Looking for an easy, DIY Mother’s Day gift? I made this silk flower arrangement for my mom when I wanted to give her something pretty that required no care. I featured a photo of it on my blog before, but How-To instructions were posted in my guest post on middle grade author Darlene Beck-Jacobson’s blog Gold From The Dust: Bringing Stories to Life. If you’re like me, you have Styrofoam-from-packages lying around the house (because why throw away something that might come in handy in a craft project?) If not, supplies can be found at local art shops such as A Paper Hat Art + Design Supply (curb side pick up) and crafts stores such as Michael’s and A.C.Moore.
Happy creating, hon!
glue gun and glue sticks
Styrofoam blocks or pieces
marker, serrated knife, wire cutter, scissor
Figure out how many pieces of Styrofoam will fit in and fill up vessel. With marker, mark where to cut Styrofoam and, using serrated knife, cut foam into correct number of pieces.
Prepare flowers part 1. Determine how long stems need to be to sit inside foam and also stand above rim of vessel. Tip—hold flowers in a bunch, approximating the way they are to be arranged. This helps determine which stems are to be cut shorter and which longer. Trim stems with wire cutter.
Prepare flowers, part 2. With scissors, cut off excess leaves, especially those that would sit inside foam. Too many leaves get in the way. Too few leaves may look bare. Tip–Save cut leaves to possibly glue to moss.
Hot glue bottom of cut Styrofoam and secure inside vessel.
Hot glue flowers stems, then stick stems into Styrofoam, carefully arranging flowers. Add extra glue to spot where foam and stems meet.
Spread moss around top of Styrofoam. Lift up sections, then glue them down.
Fill in bare spots of Styrofoam with more moss and cut leaves.
K-2 students made these cute, Spring-themed, animals bookmarks using the same steps as the Easy Winter Kids Crafts, Felt Mitten Bookmarks. Pick an animal and get creative with whatever decorative supplies you have on hand. Possible animals and insects besides puppies and birds? Cats, horses, unicorns, lions, butterflies, caterpillars, etc.
Happy crafting, hon!
Create paper patterns.
Cut out shapes. Sandwich ribbon between felt. Decorate.
Spring Felt Bookmarks
felt (or a thick fabric), small pieces will do
grosgrain ribbon (or satin ribbon), about 14 inches per bookmark
small googly eyes
any other things to use for decorating such as glitter glue, thin ribbon, foam shapes, sparkly stars
craft stick (or cotton swabs)
newspaper, wax paper, tin foil, or cloth (whatever you don’t mind getting glue-y)
Measure ribbon. What size book is the bookmark being made for? A picture book? A chapter book? Measure the book, then add 6 inches to that measurement, which will allow ribbon to stick out of the top and bottom of the book and to be sandwiched between the felt. For example, if a book measures 8 inches, add 6 inches and cut a 14 inch piece of ribbon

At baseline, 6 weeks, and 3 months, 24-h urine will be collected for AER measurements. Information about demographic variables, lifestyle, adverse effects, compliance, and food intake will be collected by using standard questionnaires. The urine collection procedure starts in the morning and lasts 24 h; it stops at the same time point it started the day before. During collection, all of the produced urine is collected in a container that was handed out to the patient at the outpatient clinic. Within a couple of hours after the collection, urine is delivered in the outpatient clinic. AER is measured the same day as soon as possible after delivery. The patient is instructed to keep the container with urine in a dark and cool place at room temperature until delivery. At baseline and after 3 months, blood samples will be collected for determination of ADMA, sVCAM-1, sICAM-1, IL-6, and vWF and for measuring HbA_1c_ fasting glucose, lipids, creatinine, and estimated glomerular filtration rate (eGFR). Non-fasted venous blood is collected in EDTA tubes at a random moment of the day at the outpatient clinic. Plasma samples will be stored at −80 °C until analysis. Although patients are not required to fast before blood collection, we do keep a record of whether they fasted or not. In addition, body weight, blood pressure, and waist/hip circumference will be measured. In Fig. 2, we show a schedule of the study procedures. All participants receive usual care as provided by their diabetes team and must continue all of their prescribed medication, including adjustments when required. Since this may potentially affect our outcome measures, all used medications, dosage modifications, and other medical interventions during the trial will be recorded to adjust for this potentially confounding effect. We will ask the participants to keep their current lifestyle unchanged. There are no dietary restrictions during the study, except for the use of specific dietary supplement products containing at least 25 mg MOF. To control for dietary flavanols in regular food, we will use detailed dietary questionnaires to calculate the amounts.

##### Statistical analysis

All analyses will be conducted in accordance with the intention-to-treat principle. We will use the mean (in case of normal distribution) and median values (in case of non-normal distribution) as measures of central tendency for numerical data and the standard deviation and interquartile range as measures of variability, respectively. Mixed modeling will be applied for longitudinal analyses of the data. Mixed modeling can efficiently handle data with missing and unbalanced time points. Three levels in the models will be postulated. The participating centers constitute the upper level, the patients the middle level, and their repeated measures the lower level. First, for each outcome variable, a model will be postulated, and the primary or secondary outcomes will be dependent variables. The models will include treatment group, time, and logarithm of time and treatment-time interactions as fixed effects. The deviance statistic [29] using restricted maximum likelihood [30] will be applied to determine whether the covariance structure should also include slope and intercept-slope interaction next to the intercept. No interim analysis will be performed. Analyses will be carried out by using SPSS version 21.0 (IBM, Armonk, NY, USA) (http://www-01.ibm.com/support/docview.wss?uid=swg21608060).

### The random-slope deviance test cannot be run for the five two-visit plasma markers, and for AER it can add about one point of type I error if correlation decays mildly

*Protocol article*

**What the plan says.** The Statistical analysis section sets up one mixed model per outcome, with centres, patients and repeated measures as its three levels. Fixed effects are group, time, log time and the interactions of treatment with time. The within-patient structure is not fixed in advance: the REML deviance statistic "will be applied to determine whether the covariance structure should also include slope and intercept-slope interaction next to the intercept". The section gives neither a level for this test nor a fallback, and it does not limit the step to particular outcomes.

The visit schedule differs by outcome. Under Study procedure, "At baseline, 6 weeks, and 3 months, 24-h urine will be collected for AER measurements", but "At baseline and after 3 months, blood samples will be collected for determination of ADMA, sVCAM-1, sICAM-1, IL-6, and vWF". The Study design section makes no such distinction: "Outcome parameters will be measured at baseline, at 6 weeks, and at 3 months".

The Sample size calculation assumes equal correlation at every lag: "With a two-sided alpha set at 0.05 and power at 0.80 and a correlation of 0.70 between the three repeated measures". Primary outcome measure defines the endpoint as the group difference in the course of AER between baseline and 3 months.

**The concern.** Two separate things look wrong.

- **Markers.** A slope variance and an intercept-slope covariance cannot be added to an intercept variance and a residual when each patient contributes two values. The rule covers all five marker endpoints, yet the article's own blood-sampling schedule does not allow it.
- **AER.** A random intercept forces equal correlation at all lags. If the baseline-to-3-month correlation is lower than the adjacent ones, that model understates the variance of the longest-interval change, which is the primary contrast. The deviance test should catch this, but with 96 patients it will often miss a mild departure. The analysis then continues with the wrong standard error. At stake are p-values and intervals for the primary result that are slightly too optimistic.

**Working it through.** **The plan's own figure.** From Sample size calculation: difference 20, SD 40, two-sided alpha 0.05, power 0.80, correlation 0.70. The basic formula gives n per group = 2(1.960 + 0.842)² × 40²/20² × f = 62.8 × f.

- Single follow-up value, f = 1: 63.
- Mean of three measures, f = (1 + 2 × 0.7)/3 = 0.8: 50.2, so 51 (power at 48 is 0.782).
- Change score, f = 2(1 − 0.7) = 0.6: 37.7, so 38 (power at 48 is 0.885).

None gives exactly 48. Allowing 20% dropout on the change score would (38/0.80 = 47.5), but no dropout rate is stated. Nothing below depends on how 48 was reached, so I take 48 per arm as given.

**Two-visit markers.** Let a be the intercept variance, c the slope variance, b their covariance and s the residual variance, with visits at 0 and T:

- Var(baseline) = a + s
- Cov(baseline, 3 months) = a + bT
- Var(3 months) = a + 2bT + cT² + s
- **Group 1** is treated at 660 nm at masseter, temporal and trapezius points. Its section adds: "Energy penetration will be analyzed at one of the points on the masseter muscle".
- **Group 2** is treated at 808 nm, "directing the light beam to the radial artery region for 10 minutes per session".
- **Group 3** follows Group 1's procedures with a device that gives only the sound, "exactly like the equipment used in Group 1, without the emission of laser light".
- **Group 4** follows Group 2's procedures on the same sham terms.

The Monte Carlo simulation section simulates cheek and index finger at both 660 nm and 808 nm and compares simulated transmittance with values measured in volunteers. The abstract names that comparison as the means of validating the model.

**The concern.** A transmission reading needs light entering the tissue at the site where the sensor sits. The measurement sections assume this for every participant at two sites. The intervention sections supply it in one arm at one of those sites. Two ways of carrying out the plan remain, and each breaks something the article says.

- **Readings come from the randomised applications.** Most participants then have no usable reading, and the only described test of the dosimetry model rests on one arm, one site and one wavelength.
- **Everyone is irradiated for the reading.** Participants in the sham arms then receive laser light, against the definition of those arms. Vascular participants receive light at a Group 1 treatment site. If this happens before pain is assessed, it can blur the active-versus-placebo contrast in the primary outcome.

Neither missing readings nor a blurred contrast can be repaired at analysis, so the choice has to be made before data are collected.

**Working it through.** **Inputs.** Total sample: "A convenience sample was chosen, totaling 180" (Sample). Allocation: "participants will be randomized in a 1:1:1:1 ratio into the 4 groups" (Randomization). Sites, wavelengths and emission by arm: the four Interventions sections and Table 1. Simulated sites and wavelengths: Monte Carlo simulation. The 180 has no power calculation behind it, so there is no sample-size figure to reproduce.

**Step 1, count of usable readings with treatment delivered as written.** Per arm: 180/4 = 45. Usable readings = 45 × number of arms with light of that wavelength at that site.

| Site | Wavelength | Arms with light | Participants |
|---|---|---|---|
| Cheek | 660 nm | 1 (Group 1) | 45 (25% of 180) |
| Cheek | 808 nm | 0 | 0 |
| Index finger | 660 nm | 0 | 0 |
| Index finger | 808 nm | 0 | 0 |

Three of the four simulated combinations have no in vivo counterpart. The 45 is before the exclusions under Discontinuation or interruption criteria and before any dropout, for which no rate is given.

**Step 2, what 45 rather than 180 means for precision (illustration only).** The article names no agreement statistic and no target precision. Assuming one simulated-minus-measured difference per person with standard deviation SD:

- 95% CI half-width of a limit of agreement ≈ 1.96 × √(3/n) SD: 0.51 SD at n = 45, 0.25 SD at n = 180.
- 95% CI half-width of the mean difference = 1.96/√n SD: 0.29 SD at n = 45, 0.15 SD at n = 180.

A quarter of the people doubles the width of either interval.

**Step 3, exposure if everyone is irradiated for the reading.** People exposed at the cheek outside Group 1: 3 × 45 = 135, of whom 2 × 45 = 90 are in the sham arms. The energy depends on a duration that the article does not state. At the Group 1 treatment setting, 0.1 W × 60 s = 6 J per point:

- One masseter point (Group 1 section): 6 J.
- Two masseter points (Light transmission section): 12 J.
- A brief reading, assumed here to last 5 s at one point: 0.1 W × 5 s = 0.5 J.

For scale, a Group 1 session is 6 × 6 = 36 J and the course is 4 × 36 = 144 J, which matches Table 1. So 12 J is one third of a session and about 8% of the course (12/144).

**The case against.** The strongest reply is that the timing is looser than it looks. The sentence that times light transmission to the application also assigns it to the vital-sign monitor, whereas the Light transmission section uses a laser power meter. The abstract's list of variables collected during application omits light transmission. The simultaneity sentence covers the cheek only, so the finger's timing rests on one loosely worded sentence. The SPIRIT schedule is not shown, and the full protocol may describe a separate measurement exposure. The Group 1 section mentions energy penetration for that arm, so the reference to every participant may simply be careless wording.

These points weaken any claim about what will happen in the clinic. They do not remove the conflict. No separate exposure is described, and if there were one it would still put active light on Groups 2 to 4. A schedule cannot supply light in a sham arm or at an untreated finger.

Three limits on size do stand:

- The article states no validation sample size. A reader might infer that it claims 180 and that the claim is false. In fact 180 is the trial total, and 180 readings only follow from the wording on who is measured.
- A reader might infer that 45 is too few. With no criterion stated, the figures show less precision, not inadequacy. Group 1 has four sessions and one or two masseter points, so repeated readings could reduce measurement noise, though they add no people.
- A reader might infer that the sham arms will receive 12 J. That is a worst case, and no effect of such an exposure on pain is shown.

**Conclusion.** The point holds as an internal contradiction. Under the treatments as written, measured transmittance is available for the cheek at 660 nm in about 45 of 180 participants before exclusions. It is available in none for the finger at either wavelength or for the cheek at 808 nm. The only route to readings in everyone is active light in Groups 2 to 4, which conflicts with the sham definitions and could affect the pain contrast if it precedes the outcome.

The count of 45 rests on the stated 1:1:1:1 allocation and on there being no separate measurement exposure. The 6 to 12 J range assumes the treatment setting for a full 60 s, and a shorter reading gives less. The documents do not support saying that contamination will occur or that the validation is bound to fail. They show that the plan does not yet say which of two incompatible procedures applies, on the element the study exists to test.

Create a paper pattern by drawing animals. We drew a profile of a puppy head and a whole bird. Also draw a coordinating pattern for the bottom of the bookmark. We drew a bone to go with the puppies and eggs and nests to go with the birds.
Cut out paper patterns.
Trace shapes on felt: two side of the animal and two sides of the coordinating object. Make sure the two sides are the same so that they line up when glued together.
Match up animals and objects, figuring out which will be the fronts and which will be backs. Using craft sticks (or cotton swabs), spread fabric glue on the insides of the cut-outs. Sandwich 1 inch of the ribbon between the fronts and backs. Press to help glue adhere.
Decorate bookmarks, either one side of each animals or both, there’s no right or wrong.Let dry.
Tips: Trim excess felt. Check seams for gaps and, using craft stick (or cotton swab), add extra fabric glue where needed.
Zoom will be getting a workout tonight as families all over the world connect over the internet to celebrate the first night of Passover. Shout out to my niece Gavi who asked if I could mail charosets from New Jersey to California (lol!), but made her own and FaceTimed to show me the results. This is a favorite dish at our seders and for the remainder of the holiday.
Each Pesach, we embark on a journey through Egypt with stories, songs and food. Charoset is the part of the Seder plate that represents the mortar used by the slaves in Egypt when building under the Pharaoh’s rule. We enjoy this sweet fruit and nut mixture, along with the intense flavor of the horseradish, in a sandwich of matzah, which symbolizes the end of the Passover ceremony and the start of the much-anticipated feast.
Our sweet, crunchy mixture of fruit, nuts, wine, and spices…is so good, you’ll eat it by the spoonful. YUM.
2 cups walnut pieces
3 large apples
4 Tablespoons sweet red wine or to taste
4 Tablespoons honey, or to taste
1/2 teaspoon ginger or to taste
4 teaspoons cinnamon or to taste
In a food processor, process walnuts until they are finely ground. Pour into a mixing bowl.
Peel and core apples. Cut into quarters. Process until finely chopped. Add apples to ground walnuts.
Combine remaining ingredients and mix well, adjusting spices to taste.
Yield: If allowing for 2 Tablespoons per person, about 20 servings. If eating by the spoonful, less.